• Alex

      Many were crucified besides Jesus. A Christian understands,imperfectly of course, that the crucifixion of our Lord was infinitely different from other crucifixions. Similarly, the circumcision of our Lord was a much more profound event than the circumcision of Abraham. Here is an excerpt from S Lewis Johnson – Genesis 17:9-27 The Sign of the Abrahamic Covenant, which I think requires much pondering.

      It’s long for a comment but that should not be a bother.

      https://s3-us-west-2.amazonaws.com/sljinstitute/old_testament/Genesis/32_SLJ_Genesis.pdf

      To circumcise was to cut off the foreskin of the male or female sex organ. Now in the Old Testament, the circumcision of females is not referred to at all but it did exist. The circumcision of the male is the important thing. Now the circumcision or the act of circumcising was something that was practiced not only in Israel, but also among other nations, in Egypt, for example, but there was something very different about the circumcision of the heathen or the pagan. And the difference was simply this, that this circumcision is associated with a covenant. It has a specific meaning, and so we will bear that in mind when we talk about circumcision. It has to do with the cutting off of the foreskin of the male sex organ.

      Now, notice in this opening statement in verse 9 that no details are given. The important thing is commitment to the covenant. God’s brand upon the males in Israel was circumcision. So He said you shall keep my covenant. He does not spell out details, because the fundamental thing is the commitment to the Lord, represented by obedience to this particular requirement. Now, I think that’s rather interesting because later on, at Mount Sinai, God will fill in a great deal by way of detail. He will set forth a whole manner of life encompassed in the Mosaic law. Now this may help us if we have difficulty in the relationship of the believer to the Mosaic law today.

      We mentioned the fact that it was practiced in other lands. So far as the origin of it is concerned, we do not really know its origin. Unfortunately, we just don’t have enough data. It is possible that it originated with this call of Abraham. Some have sought to support that and perhaps that’s true, but we do know this, that regardless of the source of the practice, it is only in connection with Abraham’s circumcision that covenantal relationships are set forth but what is its meaning, that’s the important thing. And I want to say I am not sure that I understand everything that there is to be understood, well I can say that about anything in the Bible, but especially about this question of circumcision. And let me also say this is a very difficult subject and I hope that you will try to follow as closely as you possibly can. It’s not easy to speak about the significance of this ancient rite. But I am going to suggest to you that the circumcising of Abraham and of the males in Israel included at least these four spiritual significances.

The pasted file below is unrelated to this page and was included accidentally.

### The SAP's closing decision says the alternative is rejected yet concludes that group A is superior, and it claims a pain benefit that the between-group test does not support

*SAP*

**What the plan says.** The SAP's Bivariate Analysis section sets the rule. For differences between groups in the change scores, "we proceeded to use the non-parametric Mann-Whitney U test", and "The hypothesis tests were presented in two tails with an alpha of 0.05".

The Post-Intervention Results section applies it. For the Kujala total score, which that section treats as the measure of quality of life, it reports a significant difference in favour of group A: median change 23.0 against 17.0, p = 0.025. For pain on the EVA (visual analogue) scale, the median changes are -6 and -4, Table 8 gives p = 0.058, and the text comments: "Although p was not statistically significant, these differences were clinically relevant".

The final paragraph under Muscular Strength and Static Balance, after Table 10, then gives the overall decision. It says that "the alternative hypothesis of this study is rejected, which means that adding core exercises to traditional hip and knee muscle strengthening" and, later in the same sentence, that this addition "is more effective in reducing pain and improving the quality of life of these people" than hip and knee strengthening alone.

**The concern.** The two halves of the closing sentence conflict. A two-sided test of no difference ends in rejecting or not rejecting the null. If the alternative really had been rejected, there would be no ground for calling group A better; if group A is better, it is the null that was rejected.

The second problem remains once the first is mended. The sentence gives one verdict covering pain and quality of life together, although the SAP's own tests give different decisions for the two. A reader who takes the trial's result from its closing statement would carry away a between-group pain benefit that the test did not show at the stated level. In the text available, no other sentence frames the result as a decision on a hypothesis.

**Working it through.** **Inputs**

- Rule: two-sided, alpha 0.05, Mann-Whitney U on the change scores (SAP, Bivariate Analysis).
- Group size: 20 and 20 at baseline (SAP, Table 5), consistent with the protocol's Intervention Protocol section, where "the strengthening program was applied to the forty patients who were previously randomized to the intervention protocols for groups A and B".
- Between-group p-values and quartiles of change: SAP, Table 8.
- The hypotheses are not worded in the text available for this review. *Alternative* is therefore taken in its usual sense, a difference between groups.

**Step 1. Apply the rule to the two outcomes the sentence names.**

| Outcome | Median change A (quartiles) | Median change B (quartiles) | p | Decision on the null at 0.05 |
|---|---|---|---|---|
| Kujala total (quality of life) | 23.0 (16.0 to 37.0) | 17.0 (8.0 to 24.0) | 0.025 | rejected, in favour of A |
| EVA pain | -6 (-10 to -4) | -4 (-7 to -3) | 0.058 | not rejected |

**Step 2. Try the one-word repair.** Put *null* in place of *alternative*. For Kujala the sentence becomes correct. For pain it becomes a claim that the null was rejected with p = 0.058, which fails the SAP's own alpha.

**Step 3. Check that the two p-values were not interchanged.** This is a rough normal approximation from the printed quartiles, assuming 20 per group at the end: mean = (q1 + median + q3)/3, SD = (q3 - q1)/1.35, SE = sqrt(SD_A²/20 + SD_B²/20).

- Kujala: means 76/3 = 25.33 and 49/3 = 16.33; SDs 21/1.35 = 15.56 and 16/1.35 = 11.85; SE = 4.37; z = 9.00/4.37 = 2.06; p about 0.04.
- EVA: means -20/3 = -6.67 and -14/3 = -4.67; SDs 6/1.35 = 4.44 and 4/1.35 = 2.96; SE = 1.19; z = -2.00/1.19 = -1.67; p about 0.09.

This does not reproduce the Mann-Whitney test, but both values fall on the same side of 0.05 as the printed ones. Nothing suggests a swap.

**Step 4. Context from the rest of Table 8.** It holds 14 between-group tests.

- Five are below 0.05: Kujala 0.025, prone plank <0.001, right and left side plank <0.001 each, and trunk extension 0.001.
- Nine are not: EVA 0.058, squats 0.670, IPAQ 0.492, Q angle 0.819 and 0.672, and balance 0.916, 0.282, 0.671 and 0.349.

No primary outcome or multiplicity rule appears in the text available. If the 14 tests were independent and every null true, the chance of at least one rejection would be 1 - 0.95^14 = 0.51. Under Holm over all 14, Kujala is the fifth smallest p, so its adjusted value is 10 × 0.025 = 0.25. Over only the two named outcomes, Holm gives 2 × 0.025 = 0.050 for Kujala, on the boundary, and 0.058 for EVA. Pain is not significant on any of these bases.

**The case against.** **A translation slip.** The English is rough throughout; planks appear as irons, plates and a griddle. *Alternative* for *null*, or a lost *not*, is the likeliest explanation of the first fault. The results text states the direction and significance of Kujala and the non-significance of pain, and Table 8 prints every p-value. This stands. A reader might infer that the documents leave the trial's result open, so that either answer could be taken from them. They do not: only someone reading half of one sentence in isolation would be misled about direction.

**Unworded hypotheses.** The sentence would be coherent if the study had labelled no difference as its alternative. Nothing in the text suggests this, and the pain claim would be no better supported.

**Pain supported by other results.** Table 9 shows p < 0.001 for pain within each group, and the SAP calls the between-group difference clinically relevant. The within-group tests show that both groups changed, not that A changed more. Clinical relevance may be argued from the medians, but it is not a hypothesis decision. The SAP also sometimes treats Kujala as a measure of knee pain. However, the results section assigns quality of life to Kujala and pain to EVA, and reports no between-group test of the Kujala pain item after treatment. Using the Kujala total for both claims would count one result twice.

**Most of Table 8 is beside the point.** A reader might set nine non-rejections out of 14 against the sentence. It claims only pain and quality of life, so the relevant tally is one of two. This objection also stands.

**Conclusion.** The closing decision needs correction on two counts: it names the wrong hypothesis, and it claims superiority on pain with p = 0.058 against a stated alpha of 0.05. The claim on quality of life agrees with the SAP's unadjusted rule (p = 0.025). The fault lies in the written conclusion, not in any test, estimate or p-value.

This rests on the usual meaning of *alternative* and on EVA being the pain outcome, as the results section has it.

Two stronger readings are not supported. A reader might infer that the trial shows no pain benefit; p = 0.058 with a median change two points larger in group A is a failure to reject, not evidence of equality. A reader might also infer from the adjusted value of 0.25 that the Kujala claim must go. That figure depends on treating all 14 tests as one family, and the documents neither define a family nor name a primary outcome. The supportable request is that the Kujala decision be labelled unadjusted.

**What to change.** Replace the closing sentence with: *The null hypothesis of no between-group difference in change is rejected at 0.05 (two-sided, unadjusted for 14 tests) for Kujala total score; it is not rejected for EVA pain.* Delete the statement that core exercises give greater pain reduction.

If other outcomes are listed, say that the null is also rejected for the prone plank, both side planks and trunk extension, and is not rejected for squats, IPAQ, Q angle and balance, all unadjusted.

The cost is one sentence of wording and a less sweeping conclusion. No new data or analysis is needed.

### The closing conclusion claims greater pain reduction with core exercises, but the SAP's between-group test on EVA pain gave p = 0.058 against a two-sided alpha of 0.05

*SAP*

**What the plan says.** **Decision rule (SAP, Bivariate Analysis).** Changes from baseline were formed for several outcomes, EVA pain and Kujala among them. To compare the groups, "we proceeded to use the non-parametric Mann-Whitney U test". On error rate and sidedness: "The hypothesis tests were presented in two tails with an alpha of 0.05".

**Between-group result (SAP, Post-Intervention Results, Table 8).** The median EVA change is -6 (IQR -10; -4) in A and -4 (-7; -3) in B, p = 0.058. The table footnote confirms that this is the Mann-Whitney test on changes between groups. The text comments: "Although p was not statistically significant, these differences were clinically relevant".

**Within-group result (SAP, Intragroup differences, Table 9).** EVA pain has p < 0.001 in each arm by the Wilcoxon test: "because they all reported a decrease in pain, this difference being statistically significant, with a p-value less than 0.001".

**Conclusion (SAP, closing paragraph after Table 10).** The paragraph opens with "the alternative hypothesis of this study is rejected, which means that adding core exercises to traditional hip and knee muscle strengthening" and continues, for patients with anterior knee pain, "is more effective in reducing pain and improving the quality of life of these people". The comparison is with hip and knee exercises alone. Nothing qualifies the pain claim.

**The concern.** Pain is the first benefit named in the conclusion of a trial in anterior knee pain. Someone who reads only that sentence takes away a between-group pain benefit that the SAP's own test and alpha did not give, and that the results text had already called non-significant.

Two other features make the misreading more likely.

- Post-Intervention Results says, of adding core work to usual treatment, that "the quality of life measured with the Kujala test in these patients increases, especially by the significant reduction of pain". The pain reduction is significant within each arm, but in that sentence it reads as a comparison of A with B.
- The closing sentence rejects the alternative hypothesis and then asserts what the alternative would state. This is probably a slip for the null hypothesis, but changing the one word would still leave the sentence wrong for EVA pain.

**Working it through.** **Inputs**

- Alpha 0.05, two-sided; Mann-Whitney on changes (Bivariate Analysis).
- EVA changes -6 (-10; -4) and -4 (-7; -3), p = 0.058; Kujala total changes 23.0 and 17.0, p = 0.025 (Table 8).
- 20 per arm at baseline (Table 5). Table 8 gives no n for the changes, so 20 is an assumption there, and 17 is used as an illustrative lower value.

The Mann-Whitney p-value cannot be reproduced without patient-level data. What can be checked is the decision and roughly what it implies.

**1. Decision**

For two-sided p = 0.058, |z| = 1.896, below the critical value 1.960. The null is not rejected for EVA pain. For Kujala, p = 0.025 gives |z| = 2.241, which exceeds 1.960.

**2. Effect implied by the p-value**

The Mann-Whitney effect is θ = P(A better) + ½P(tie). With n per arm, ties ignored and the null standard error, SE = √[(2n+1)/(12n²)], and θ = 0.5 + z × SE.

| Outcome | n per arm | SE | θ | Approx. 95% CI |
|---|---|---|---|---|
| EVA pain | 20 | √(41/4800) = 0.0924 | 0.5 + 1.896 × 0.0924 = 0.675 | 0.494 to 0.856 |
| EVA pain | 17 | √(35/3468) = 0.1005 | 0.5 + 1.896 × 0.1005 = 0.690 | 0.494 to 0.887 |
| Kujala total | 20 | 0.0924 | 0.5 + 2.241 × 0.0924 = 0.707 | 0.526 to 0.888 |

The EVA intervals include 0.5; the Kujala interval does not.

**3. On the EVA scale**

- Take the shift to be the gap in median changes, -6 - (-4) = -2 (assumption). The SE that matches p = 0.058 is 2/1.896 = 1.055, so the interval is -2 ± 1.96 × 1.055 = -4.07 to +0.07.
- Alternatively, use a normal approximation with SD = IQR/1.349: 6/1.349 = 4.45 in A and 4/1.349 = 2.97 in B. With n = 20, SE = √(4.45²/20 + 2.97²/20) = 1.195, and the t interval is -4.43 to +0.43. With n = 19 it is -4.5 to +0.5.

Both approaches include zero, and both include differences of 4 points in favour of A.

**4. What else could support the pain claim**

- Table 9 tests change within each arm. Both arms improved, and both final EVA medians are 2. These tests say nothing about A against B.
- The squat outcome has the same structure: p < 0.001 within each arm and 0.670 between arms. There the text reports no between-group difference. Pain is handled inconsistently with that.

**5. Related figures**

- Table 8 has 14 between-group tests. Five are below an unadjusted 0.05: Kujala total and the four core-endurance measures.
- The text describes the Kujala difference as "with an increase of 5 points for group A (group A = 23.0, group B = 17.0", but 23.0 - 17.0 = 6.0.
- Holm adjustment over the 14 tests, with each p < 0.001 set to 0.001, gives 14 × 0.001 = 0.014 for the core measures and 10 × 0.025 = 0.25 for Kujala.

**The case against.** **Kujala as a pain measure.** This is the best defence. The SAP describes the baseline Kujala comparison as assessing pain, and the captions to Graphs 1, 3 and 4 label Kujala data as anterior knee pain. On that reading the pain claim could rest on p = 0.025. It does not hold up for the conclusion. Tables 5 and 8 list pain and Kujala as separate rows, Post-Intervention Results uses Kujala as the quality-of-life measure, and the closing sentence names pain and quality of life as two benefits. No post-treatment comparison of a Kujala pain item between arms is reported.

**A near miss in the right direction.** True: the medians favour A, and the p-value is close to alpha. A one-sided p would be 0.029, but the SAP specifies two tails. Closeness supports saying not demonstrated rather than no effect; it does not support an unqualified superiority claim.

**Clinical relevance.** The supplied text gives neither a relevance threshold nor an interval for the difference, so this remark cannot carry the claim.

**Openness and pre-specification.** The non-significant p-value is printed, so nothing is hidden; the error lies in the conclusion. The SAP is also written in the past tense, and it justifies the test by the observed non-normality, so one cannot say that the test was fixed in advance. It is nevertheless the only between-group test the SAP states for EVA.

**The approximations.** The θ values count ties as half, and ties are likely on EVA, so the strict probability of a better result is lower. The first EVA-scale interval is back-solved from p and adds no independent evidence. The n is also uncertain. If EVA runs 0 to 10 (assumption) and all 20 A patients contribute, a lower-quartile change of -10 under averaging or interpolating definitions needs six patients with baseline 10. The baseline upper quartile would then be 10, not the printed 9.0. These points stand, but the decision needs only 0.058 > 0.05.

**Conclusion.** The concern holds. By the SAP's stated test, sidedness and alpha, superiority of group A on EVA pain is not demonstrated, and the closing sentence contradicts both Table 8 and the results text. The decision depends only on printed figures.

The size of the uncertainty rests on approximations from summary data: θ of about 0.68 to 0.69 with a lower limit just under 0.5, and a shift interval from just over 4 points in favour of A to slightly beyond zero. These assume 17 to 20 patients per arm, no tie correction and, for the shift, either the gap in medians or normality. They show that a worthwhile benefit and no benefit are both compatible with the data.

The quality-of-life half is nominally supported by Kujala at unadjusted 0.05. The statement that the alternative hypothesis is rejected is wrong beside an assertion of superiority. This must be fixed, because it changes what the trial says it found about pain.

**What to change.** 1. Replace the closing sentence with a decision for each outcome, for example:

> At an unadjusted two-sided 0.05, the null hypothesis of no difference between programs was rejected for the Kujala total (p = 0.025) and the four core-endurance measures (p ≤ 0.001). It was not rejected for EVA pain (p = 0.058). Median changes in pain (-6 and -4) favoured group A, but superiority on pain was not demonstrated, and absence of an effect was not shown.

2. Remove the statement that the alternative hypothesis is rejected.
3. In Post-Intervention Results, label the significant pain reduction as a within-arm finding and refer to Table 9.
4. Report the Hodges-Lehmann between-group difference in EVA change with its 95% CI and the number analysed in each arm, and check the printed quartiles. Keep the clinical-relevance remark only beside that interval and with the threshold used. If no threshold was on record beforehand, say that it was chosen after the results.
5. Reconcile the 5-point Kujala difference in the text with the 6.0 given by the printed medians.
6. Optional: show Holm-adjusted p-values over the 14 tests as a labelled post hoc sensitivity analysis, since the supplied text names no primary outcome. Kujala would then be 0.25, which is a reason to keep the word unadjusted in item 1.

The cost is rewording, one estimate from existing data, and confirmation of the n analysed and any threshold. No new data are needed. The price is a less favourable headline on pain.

First of all, it included or it referred to the removal of the body of the flesh. Now what I would like for you to do is to turn with me to the New Testament in order to read with me, the New Testament commentary upon circumcision as it pertains to the removal of the body of the flesh, and so will you turn with me to Colossians, chapter 2, and will you listen as I read verse 9 through 11, but 11 is the important verse and so I will begin reading as you find Colossians 2:11. “For in Him all the fullness of Deity dwells in bodily form, and in Him you have been made complete, and He is the head over all rule and authority; and in Him you were also circumcised.”

      Now of course Paul is speaking metaphorically here, figuratively. “And in Him you were also circumcised with a circumcision made without hands, in the removal of the body of the flesh by the circumcision of Christ.” And he explains in the verse that follows, “having been buried with Him in baptism” a baptism also made without hands probably, “in whom you were also raised up with Him through faith in the working of God, who raised Him from the dead.”

      So Paul is saying that when Christ died and when He was raised again, you were identified with Him, in His death, His burial, and His resurrection. That’s one of Paul’s great doctrines of union with Christ on the part of the believers. He is our representative. We share in all of the activity that was His, but in verse 11, he identifies this with the removal of the body of the flesh, so that in the identification with our Lord in his death, burial and resurrection, we are in the sight of God those who have had removed the body of the flesh.